The Taliban operate in and control large areas of the country. Their strategy of asymmetrical warfare has proven amazingly resilient against the world's most powerful military.

The second goal of the surge was to shore up support for the Karzai government. But President Karzai and his handpicked provincial governors and police commanders are viewed with contempt and mistrust, especially among rural Afghans who make up 80 percent of the population.

David Mansfield, a British researcher, recently released a report on poppy cultivation in Afghanistan. He asked farmers to comment on what they thought of the government. The majority expressed negative views. One poppy farmer said, "In this area, no one knows the government--who are they? And no one has a relationship with them. Here there is the Taliban, and we support the Taliban."

The ability to hold territory hasn't been achieved either. In dozens of villages and towns that were initially cleared of insurgents, when troops left, the insurgents simply returned. Or the insurgency shifted to parts of the country where there were no surge forces. The Taliban view is that, "The Americans have all the watches, but we have all the time."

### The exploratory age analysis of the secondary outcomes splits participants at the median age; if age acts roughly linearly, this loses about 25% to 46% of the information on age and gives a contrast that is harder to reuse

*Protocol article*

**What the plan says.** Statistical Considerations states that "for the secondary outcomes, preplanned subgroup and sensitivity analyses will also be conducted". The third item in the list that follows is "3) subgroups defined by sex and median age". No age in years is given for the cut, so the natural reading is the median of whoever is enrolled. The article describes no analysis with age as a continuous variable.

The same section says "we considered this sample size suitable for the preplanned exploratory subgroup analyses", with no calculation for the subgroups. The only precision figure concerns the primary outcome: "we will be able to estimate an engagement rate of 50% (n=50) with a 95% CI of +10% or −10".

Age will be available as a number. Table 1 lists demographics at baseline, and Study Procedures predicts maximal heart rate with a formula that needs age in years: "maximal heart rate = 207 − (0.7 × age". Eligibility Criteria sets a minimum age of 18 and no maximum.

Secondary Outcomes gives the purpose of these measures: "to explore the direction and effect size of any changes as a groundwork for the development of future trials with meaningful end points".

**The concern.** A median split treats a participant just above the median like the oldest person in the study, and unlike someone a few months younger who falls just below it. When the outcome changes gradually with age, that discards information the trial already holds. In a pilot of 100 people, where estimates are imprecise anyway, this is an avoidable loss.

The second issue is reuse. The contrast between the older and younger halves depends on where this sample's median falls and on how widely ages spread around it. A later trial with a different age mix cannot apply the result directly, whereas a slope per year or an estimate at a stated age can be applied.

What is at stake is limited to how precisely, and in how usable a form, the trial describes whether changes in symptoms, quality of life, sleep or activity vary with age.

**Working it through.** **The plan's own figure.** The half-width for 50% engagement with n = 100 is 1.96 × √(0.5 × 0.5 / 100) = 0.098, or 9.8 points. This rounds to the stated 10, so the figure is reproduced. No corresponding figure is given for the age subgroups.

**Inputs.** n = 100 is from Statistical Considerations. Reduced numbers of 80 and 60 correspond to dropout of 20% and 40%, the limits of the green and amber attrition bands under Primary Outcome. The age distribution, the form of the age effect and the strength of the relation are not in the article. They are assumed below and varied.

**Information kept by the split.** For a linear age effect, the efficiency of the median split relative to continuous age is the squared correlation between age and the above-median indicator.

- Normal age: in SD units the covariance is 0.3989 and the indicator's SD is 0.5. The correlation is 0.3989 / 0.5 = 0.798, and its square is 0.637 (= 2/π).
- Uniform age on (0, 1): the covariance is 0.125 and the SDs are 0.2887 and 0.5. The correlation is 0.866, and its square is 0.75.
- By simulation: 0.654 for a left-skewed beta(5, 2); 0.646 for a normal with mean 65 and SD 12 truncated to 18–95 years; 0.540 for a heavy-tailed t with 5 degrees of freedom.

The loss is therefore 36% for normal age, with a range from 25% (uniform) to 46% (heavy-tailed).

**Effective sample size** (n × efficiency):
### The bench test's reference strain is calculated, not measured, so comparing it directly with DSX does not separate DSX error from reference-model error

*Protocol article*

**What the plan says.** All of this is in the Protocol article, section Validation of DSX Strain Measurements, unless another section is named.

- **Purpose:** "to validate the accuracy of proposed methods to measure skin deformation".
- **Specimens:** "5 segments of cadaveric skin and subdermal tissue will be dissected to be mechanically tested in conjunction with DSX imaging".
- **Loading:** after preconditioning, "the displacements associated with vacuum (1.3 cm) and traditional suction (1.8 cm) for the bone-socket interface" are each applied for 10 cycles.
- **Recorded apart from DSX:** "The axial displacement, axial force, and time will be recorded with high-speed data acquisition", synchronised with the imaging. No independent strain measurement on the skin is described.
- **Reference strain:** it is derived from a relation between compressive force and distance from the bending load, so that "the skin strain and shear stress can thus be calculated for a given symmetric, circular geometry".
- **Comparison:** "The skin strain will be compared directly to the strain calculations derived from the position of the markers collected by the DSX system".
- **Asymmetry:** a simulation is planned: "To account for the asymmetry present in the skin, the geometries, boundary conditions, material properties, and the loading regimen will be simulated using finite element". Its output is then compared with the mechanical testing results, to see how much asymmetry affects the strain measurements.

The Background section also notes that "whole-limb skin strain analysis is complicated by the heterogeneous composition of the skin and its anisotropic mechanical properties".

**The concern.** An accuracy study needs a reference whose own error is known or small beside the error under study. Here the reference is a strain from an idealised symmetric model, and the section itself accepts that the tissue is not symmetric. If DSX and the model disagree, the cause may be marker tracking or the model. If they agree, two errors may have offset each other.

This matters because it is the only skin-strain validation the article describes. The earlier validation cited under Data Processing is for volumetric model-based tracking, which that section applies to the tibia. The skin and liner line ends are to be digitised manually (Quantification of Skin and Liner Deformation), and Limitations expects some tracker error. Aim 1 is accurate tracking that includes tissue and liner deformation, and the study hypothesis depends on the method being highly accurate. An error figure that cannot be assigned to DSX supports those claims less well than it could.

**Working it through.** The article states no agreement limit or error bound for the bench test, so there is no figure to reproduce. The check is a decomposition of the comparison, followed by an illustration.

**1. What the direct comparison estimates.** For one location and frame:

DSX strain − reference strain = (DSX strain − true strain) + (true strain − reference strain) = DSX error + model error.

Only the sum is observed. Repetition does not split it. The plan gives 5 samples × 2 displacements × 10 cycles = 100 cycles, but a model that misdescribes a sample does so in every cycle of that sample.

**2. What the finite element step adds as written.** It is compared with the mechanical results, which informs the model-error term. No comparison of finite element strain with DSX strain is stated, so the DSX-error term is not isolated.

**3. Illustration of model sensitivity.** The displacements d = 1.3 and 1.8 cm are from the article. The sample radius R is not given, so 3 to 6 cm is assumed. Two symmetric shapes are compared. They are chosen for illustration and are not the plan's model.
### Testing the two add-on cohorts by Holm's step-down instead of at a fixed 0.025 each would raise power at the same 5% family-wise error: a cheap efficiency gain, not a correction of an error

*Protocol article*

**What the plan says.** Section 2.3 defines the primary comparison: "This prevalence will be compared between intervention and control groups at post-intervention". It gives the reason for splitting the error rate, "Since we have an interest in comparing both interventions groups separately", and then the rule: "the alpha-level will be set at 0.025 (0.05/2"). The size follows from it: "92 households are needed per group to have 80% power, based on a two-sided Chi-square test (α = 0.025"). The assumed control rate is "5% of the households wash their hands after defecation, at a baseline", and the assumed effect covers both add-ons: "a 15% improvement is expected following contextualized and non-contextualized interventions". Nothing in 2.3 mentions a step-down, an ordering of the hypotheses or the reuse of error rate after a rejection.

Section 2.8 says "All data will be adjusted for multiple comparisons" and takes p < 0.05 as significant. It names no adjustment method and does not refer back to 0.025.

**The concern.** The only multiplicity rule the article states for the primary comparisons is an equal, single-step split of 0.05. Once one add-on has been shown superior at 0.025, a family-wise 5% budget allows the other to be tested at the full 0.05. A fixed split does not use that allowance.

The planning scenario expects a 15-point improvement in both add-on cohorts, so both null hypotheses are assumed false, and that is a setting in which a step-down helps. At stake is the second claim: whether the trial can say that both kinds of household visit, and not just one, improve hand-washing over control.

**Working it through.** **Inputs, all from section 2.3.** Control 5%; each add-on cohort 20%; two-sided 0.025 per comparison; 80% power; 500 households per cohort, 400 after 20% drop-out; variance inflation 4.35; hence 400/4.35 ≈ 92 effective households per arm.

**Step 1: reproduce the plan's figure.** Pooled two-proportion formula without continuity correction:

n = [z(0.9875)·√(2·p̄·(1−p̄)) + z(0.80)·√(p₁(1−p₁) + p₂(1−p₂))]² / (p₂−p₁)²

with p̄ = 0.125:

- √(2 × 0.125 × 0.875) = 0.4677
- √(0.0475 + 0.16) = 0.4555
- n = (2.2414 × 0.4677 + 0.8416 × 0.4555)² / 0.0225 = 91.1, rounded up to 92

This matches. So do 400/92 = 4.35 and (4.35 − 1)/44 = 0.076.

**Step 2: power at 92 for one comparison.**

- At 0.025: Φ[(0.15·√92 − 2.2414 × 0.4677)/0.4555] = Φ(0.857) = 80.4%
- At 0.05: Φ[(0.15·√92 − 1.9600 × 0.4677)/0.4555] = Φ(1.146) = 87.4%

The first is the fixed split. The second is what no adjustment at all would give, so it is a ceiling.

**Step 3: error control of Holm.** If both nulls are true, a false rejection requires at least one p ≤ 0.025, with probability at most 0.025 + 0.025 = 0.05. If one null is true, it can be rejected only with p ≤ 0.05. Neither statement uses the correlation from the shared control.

Provincial reconstruction teams (PRTs), which are an arm of ISAF, were charged with building basic infrastructure: roads, clinics, schools and repairing irrigation systems. As a result of massive corruption, poor planning, theft and greed by private contractors and local Afghan elites, there has been little improvement in the standard of living for the majority of Afghans. And the Taliban attacked PRT projects in rural areas relentlessly because they were seen as bolstering the reputation of the corrupt Karzai government in Kabul and legitimizing the occupation.

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NOW, THREE years after the botched surge, Afghan forces are expected to take over security in 100 percent of the country. The major goal of U.S. military operations, with the assistance of 2,000 private contractors and $4 billion a year, has been to train and support the ANA and Afghan National Police (ANP) to fight the war. The success of the transition hinges on the ability of these forces to take on the Taliban and defend the nascent Afghan state.

The big question is: Can they? By most accounts, the ANA and the ANP are doing poorly and aren't able to engage in or win battles without backup from NATO forces.